• Don’t Use Too Many Fonts On One Page – The web ran on only a handful of fonts years ago, but now we have the abilities to work with a practically endless number of fonts in our designs. That doesn’t mean every one of those fonts should go into a single design. Using too many fonts in a single design can be clashy, distracting, and just plain ugly. The old rule is too stick to two or three fonts. I don’t suggest using more.
  • Give Your Text Some Room To Breathe – Just like on school essays, having extra space between each line of text makes everything much easier to read than trying to make sense of jumbled cluttered letters. The problem is evenly solved too, all by increasing line-heights. Be careful not to overdo it though, too much space can be bad.

Web Designer Depot has a few other rules on their page, but these basic rules will be enough to protect you from the biggest typographic sins. Remember, text is the best way to convey information to your visitors, so make the text easy to read above all else.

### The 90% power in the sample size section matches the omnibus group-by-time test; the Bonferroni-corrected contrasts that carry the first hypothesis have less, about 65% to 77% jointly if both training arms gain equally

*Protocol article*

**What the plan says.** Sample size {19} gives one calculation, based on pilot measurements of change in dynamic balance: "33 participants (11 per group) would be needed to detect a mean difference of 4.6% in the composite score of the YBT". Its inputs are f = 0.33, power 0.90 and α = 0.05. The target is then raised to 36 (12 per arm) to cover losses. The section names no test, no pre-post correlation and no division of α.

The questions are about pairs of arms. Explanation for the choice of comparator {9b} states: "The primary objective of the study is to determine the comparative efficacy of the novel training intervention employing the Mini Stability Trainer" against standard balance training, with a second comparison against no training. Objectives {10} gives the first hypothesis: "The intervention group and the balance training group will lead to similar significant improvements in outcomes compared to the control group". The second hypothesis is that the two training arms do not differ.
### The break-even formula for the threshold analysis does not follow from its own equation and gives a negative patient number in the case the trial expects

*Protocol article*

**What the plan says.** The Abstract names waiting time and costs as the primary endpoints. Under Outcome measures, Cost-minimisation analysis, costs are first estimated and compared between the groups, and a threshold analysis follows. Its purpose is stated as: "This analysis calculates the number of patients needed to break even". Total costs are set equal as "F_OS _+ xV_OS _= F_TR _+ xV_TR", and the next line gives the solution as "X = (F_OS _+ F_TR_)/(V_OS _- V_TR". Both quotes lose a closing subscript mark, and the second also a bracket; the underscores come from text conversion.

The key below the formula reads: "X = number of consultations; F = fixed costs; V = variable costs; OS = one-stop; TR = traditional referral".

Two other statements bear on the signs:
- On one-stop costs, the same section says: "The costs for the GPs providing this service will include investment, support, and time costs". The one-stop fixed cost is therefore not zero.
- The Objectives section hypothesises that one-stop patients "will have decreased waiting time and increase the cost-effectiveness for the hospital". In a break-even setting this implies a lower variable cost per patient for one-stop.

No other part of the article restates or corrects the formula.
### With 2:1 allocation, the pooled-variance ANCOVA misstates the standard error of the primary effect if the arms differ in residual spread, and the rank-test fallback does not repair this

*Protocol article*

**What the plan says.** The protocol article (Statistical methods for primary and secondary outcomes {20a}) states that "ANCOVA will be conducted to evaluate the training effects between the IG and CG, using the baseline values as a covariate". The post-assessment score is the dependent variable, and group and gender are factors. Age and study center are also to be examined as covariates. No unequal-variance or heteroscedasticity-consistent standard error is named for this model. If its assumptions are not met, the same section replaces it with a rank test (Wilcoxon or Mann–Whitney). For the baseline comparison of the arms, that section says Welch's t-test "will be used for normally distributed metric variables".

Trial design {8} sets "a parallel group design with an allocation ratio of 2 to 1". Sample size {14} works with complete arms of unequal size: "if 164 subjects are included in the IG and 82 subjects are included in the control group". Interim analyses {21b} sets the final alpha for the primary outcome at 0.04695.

Like most designers and web design bloggers, I try to keep up to date with the latest tools and resources available, and I try to pass them along when I get the chance. One of the best places to find the latest and greatest tools, extensions, apps, and kits is Web Designer Depot’s monthly compilation for designers and developers. Most of them are free, and almost all of them can be of use in your workflow.

This month’s wrap up has everything from web apps, jQuery plygins and JavaScript resources to wireframing kits and coding resources. As always, there are also some awesome fonts, most of which you can get on a budget.